"I'm not ready" is such a creative buzzkill. After having confronted it a few times, both in myself and in others, I think I know now that it's got nothing to do with being ready or prepared or any other such red herring. It's about not being willing to accept failure of any kind as the cost of creative work. It's about perfect or nothing, which is Not How Any Of This Works. And you probably know that, but how many of you ignore it when it comes up and just do stuff anyway?

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Tags: creativity  creators 


May Your Playlists Never Run Dry

Most every story I've written has a soundtrack.

By Serdar Yegulalp on 2020/02/01 08:00

Most every story I've written has a soundtrack. I don't listen to the music itself while writing, though; it's hard to concentrate otherwise (I have a dedicated playlist for that, mostly Brian Eno and such). Still, every story has its own playlist, scored scene by scene as if it were a movie. It helps me visualize the goings-on and establish the mood. But with The Fall Of The Hammer, my current novel-in-progress, I feared I was running out of music.

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Tags: music  soundtracks  writing 


Of Dark Days

None of this happened overnight. Neither will overcoming it.

By Serdar Yegulalp on 2020/01/31 17:00

From Josh Marshall:

... even if Trump is not reelected we will still have the very same people now helping to finalize Trump’s cover up either running the Senate or in sufficient numbers to block its action if they don’t get their way. We’ll have a judiciary that has been stacked over the last three years to perpetuate GOP political rule.

There’s no simple turning back the clock. Trump is much less the issue than the political environment in which he has thrived. He might be booted next year but the climate and bases of support that made him possible won’t have gone anywhere.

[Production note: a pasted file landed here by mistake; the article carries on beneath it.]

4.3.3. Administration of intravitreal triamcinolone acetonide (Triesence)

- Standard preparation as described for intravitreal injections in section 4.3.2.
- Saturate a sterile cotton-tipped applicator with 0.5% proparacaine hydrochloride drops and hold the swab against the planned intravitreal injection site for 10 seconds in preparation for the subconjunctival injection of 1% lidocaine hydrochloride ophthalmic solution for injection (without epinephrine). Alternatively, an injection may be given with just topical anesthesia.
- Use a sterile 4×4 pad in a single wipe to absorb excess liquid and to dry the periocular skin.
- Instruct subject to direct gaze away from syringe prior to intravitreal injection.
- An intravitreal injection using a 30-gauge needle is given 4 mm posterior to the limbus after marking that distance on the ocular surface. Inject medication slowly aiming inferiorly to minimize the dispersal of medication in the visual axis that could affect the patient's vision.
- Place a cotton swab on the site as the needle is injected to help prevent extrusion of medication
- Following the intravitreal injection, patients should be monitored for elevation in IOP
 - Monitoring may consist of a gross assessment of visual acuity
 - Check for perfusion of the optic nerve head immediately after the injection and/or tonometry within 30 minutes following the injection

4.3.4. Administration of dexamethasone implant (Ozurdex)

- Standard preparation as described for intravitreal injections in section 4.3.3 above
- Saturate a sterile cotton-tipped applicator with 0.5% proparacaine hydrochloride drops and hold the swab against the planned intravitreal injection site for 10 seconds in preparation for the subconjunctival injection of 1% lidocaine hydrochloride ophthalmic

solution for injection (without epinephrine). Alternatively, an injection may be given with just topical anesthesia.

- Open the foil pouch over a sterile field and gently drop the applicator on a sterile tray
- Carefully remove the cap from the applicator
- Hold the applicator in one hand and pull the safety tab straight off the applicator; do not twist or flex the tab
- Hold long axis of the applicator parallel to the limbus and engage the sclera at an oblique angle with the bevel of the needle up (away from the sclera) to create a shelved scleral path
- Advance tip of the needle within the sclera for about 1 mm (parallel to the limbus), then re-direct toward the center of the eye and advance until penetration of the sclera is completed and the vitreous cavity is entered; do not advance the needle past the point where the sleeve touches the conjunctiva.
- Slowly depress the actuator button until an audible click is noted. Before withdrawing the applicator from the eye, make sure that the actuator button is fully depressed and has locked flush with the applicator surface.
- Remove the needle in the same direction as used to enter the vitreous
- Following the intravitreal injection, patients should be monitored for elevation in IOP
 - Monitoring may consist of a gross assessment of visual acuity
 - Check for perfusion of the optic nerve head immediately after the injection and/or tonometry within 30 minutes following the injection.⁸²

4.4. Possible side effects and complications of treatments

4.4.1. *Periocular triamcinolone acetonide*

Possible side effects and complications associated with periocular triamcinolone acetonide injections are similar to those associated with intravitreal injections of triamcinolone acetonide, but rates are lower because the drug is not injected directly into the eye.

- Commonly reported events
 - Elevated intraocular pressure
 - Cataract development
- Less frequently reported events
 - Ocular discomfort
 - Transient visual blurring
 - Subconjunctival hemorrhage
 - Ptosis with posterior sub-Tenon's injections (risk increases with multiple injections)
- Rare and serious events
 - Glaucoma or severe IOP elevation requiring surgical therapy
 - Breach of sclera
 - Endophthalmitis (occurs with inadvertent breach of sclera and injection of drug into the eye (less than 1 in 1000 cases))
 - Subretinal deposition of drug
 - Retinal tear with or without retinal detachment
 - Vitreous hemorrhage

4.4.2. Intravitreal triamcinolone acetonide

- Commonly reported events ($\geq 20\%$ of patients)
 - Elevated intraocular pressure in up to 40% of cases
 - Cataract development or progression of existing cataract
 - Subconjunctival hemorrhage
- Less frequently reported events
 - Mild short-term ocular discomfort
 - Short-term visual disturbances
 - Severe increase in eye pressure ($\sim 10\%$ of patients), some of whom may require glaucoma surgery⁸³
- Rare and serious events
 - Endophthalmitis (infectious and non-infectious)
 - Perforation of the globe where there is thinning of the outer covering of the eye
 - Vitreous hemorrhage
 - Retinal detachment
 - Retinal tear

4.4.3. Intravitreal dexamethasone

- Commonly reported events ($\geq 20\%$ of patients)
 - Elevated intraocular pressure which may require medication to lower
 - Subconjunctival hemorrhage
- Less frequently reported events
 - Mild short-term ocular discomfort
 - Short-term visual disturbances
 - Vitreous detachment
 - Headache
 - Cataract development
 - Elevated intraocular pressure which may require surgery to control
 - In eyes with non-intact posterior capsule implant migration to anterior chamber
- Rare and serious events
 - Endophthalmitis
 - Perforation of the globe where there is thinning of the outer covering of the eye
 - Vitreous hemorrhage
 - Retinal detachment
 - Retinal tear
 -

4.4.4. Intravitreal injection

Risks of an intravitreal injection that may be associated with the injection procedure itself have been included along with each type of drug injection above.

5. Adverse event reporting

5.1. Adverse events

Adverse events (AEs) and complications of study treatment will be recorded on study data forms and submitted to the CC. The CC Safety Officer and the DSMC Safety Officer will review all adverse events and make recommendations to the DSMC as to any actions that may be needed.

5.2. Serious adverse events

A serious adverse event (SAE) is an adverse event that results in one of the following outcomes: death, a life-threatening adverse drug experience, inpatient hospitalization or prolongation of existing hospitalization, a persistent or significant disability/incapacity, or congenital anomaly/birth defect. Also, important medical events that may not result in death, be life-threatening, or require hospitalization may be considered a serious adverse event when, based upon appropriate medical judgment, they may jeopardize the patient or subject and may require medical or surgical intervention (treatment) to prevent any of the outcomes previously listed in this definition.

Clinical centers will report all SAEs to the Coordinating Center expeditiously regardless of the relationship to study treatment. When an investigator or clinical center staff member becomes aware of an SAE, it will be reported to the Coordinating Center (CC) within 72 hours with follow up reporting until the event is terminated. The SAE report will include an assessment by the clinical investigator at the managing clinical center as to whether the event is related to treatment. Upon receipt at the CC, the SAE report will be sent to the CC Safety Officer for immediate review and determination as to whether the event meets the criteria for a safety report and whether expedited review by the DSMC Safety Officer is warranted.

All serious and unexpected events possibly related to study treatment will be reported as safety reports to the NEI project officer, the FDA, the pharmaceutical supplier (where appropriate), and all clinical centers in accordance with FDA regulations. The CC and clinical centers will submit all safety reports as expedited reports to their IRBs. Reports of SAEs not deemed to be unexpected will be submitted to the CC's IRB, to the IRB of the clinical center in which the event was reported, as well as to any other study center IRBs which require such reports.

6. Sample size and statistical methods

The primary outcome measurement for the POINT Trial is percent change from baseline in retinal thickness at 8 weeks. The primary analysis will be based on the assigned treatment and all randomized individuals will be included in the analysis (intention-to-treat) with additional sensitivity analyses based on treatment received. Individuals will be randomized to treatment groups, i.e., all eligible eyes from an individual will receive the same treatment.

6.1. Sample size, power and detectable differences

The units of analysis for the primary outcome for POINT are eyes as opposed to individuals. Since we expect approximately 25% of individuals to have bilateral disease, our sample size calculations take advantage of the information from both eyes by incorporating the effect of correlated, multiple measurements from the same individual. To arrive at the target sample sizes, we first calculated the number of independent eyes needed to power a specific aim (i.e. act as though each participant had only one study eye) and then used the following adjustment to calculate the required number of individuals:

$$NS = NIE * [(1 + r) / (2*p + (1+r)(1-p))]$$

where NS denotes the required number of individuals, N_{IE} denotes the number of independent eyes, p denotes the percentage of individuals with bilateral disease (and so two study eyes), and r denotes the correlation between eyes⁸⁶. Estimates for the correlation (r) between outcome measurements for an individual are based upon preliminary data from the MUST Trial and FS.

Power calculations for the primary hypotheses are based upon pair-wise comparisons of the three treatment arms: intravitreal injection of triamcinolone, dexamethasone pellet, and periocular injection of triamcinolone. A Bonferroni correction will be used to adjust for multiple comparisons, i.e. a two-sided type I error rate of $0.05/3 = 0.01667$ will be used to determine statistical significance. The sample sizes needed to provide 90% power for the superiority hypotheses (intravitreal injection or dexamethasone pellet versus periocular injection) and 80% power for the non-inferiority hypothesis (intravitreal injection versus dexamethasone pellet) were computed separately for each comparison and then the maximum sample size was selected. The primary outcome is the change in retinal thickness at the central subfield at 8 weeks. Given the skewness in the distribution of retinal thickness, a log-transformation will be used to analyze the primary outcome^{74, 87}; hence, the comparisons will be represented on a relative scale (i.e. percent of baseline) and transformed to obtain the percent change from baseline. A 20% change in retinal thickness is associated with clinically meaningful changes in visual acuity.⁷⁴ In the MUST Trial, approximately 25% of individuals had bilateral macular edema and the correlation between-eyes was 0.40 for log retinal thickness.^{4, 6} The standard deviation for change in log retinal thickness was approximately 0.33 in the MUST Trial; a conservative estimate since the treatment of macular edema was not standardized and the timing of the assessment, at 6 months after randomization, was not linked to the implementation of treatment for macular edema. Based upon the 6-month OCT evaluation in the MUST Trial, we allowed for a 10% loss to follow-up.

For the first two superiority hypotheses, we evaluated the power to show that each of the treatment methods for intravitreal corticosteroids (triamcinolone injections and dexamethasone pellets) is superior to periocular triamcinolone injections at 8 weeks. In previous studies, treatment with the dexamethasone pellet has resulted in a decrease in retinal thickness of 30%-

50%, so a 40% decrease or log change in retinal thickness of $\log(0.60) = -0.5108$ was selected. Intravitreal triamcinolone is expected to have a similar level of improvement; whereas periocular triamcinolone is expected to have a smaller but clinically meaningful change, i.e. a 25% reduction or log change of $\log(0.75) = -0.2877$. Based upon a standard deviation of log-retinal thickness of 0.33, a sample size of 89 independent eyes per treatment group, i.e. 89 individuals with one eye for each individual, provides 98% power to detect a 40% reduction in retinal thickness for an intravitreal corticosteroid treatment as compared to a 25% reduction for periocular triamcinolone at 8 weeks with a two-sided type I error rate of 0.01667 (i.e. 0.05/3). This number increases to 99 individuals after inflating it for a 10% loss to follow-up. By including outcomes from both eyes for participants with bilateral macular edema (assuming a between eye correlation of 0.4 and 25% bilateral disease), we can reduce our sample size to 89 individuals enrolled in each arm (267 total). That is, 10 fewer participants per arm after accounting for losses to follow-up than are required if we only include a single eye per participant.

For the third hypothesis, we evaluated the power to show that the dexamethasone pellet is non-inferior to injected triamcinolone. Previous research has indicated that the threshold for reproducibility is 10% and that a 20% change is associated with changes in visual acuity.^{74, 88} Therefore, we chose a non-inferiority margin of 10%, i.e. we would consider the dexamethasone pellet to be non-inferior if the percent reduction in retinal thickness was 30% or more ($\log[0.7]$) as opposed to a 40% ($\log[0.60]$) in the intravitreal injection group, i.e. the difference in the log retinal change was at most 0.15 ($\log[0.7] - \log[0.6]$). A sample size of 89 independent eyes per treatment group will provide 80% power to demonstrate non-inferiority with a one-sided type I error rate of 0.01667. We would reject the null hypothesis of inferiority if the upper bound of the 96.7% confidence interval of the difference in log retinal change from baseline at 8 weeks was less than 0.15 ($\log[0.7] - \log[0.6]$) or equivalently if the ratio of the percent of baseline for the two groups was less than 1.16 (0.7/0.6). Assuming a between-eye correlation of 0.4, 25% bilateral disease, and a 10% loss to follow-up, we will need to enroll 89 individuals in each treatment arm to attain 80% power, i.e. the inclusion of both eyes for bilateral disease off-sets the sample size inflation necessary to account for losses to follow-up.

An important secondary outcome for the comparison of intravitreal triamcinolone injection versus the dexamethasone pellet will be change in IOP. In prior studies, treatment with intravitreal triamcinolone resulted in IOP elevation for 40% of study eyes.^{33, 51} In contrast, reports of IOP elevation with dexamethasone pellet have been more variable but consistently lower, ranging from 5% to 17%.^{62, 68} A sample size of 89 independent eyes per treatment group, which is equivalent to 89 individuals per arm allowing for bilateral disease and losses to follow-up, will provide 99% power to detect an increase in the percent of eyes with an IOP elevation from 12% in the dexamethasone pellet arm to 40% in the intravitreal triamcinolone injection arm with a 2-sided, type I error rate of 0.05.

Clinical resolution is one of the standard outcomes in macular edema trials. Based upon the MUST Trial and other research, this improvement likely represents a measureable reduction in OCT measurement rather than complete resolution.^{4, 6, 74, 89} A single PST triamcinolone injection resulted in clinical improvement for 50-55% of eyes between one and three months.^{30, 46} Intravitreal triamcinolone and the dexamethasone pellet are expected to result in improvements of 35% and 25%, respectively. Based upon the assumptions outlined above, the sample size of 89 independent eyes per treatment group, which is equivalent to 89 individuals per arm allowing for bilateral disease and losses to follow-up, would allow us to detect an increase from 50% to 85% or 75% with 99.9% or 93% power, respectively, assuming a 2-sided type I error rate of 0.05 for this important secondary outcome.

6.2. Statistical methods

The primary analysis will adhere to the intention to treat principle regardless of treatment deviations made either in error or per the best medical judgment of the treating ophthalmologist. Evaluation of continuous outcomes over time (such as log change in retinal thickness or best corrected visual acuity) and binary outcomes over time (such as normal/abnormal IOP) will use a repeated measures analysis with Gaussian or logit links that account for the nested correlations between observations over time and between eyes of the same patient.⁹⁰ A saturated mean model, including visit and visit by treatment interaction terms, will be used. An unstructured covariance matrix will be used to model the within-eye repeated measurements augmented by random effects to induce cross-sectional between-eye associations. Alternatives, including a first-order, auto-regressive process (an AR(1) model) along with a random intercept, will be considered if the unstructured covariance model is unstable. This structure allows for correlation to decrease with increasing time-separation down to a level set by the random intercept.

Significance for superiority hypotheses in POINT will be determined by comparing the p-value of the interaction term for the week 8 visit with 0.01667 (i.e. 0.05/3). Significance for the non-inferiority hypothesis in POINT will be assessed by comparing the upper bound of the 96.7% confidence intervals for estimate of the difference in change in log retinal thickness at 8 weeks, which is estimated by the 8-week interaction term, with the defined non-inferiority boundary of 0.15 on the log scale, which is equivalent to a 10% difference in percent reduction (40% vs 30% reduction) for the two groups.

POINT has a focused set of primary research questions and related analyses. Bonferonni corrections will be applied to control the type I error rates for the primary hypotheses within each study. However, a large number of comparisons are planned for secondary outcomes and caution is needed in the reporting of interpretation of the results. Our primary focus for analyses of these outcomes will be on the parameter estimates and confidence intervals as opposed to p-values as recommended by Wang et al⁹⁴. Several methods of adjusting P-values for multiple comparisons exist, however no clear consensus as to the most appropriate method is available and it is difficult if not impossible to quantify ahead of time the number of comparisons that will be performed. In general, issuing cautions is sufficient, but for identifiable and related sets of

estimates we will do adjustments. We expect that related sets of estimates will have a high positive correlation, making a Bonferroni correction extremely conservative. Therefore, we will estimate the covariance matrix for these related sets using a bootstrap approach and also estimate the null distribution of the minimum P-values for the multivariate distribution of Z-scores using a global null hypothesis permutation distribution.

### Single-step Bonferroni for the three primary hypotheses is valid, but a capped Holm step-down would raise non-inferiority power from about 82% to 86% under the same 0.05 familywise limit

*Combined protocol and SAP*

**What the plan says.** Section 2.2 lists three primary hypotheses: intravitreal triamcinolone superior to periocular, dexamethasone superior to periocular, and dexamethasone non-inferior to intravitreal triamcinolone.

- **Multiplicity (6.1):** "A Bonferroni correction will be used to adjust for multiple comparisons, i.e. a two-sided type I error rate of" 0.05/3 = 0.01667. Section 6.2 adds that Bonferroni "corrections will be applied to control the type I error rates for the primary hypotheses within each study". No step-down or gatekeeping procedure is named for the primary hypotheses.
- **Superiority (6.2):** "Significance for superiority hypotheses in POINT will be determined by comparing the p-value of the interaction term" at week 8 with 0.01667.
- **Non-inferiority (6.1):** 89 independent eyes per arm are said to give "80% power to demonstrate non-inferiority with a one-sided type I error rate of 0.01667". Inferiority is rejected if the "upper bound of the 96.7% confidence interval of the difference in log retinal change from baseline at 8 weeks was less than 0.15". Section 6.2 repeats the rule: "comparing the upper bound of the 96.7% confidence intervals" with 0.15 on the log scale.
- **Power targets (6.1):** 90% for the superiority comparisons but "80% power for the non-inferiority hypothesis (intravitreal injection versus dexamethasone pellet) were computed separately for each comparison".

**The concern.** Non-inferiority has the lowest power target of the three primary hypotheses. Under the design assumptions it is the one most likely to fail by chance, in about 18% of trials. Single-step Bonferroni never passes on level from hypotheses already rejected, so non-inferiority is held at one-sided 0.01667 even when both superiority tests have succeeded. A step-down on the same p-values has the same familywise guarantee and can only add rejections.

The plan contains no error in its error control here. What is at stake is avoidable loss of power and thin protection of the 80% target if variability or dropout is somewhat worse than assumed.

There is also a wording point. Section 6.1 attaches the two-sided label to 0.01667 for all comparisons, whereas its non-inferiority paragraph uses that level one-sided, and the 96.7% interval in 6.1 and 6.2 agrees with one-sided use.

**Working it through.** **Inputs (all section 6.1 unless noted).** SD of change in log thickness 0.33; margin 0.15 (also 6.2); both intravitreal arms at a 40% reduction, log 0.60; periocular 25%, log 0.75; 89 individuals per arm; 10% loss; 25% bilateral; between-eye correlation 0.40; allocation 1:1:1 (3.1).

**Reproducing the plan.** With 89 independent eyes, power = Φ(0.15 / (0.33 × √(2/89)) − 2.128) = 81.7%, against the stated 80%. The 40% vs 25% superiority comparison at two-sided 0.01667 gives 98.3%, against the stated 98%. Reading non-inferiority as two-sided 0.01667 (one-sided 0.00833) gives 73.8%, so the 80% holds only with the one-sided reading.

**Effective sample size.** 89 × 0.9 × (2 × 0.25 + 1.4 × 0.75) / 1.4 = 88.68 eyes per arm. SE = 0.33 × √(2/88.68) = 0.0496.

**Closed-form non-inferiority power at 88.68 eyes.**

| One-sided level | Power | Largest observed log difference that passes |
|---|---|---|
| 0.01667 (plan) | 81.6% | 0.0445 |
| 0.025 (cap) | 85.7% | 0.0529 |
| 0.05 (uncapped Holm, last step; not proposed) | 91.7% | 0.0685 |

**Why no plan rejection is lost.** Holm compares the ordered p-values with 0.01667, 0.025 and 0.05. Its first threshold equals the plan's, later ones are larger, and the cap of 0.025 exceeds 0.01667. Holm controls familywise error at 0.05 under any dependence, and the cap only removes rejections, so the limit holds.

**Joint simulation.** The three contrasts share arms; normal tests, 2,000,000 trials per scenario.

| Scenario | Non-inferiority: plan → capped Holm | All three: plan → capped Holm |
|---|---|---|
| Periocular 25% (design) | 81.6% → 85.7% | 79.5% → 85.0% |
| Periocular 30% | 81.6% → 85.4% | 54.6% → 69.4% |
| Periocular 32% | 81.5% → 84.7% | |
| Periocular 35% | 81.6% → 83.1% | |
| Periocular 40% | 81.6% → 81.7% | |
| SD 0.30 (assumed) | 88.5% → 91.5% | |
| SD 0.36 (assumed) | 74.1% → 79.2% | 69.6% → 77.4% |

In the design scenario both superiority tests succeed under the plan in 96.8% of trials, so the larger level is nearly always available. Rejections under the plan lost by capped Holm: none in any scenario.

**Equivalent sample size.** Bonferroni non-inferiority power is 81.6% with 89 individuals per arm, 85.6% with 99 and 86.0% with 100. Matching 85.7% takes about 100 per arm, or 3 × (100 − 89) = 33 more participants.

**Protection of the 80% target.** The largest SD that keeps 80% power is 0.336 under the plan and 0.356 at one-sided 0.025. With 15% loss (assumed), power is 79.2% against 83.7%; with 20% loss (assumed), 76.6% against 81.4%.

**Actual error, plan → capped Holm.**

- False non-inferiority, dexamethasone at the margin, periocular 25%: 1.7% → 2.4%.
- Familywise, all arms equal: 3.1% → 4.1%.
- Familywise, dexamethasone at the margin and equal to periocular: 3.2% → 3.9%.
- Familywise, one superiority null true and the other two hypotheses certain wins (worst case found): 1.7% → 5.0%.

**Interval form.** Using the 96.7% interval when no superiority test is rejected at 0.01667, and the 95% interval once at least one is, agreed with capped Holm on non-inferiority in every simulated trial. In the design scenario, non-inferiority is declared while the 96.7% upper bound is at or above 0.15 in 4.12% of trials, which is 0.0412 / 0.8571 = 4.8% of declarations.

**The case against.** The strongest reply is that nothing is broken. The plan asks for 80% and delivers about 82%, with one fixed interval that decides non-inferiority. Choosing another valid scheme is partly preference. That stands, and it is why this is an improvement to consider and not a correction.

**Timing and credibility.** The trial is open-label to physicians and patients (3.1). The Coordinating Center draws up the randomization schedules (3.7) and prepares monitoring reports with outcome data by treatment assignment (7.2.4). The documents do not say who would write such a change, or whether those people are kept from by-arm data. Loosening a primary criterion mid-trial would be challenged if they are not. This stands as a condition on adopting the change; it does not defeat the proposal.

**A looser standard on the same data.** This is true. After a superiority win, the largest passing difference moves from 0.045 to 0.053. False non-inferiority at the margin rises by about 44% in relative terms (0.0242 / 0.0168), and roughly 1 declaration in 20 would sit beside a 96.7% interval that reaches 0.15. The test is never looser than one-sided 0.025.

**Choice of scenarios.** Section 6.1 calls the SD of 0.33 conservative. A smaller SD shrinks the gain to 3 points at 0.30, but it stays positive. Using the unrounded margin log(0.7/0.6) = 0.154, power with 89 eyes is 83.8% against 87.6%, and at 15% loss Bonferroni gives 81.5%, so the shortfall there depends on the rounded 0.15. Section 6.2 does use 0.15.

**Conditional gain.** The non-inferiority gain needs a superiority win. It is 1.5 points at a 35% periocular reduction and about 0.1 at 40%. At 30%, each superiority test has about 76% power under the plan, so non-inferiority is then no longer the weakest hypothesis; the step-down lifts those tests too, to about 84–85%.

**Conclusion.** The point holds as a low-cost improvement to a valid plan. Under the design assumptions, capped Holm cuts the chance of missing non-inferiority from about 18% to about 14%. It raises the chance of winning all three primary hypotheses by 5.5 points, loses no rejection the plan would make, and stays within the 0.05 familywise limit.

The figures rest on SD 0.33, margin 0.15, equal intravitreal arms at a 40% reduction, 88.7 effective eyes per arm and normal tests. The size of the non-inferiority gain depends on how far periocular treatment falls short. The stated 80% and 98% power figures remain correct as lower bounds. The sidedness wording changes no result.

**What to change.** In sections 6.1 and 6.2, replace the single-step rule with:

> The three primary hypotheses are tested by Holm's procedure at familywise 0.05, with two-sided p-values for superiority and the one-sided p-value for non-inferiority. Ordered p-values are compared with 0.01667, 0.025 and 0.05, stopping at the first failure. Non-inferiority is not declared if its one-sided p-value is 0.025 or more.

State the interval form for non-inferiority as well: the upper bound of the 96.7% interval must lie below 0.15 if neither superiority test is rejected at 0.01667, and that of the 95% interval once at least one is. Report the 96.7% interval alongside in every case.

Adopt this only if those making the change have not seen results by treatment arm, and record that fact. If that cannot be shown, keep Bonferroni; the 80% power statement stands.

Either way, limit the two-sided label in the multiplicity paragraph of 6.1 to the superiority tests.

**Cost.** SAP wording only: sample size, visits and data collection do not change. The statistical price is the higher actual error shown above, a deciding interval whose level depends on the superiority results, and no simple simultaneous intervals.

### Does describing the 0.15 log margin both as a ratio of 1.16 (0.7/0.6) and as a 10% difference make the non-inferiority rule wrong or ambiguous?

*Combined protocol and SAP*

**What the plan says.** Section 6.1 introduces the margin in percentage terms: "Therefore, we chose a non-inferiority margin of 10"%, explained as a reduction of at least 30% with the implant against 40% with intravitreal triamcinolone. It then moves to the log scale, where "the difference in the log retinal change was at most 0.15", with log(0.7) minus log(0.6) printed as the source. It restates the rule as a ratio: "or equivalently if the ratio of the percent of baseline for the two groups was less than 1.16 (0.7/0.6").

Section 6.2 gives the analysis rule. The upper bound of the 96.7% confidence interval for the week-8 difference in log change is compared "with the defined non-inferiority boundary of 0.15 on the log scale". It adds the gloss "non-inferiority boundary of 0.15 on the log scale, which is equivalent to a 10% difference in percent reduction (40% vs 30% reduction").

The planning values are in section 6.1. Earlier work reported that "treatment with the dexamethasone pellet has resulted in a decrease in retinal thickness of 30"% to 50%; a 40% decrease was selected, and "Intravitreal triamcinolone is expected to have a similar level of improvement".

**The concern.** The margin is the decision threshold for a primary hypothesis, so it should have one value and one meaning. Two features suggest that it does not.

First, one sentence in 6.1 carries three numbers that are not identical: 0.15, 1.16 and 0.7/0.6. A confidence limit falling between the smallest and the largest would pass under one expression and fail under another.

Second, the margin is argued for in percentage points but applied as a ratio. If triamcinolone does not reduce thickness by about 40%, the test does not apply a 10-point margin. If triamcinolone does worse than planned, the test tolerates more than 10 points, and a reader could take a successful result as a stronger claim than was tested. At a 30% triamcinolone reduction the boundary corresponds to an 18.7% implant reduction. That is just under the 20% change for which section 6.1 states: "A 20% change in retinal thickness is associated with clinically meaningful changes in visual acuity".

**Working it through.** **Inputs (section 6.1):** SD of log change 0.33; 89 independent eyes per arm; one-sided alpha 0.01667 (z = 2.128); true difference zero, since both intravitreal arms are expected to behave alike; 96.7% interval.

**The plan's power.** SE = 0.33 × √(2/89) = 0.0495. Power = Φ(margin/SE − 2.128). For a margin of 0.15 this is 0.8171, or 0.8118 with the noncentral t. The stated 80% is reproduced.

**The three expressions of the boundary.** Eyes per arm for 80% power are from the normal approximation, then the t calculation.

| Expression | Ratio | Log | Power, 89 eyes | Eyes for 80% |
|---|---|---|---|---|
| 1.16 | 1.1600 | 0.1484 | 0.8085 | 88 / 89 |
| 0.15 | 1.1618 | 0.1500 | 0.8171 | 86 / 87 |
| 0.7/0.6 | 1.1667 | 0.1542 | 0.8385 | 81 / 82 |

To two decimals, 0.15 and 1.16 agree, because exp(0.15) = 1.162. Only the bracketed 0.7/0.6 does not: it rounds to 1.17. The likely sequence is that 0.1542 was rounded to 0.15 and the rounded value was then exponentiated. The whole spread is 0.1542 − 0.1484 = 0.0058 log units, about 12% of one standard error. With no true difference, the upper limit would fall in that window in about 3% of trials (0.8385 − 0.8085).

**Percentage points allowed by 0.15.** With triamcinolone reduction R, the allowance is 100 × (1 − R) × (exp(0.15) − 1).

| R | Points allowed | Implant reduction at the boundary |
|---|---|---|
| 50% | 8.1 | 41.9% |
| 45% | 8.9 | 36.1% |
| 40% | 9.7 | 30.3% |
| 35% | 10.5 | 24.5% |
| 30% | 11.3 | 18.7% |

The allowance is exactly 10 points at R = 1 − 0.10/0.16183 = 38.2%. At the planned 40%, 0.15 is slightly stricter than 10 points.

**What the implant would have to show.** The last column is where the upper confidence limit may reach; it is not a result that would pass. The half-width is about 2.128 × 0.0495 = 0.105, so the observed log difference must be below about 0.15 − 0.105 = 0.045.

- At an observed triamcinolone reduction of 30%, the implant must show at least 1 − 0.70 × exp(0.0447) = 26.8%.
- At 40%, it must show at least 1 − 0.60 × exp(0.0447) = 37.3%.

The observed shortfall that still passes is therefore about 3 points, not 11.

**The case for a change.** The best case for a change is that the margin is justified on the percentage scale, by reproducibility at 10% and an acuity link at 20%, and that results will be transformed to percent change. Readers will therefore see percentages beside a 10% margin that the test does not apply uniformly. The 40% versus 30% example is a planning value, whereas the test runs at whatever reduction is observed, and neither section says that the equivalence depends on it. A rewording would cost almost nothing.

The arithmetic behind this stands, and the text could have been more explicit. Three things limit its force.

I know this all sounds like kind of a downer. It’s not meant that way. It’s simply to note that perseverance is one of our most necessary, basic, indeed essential tools.

A vital point and one worth repeating. None of this happened overnight; the suddenness of its onset is only because it was building for so long just out of sight. Overcoming it doesn't happen overnight either.

I think this is also worth mentioning in light of the way Trumpism is referred to as a cult, and one of the characteristics of cults is a charismatic, singular leader. (Charisma is subjective; what matters is that someone knows how to draw in others by some means.) Remove the leader and the cult falls to pieces. Fine, except that the pieces remain, and nothing prevents them from empowering another cult figure. Cultism, not cult leaders, is the problem, and it spreads wherever people are driven to dissatisfaction, whether real or imagined. And a mindset — nebulous, universal — is far more difficult to fight than an organization.

Václav Havel comes to mind as well, as he does often in these days:

...we never decided to become dissidents. We have been transformed into them, without quite knowing how, sometimes we have ended up in prison without precisely knowing how. We simply went ahead and did certain things that we felt we ought to do, and that seemed to us decent to do, nothing more nor less.

Maybe the one characteristic of a country is the tenor of those who are most willing to fight for it, whoever they may be and however they may do it, as opposed to those who are simply most willing to take it as it is. On a practical level, everything beyond that fades in importance.


Tags: politics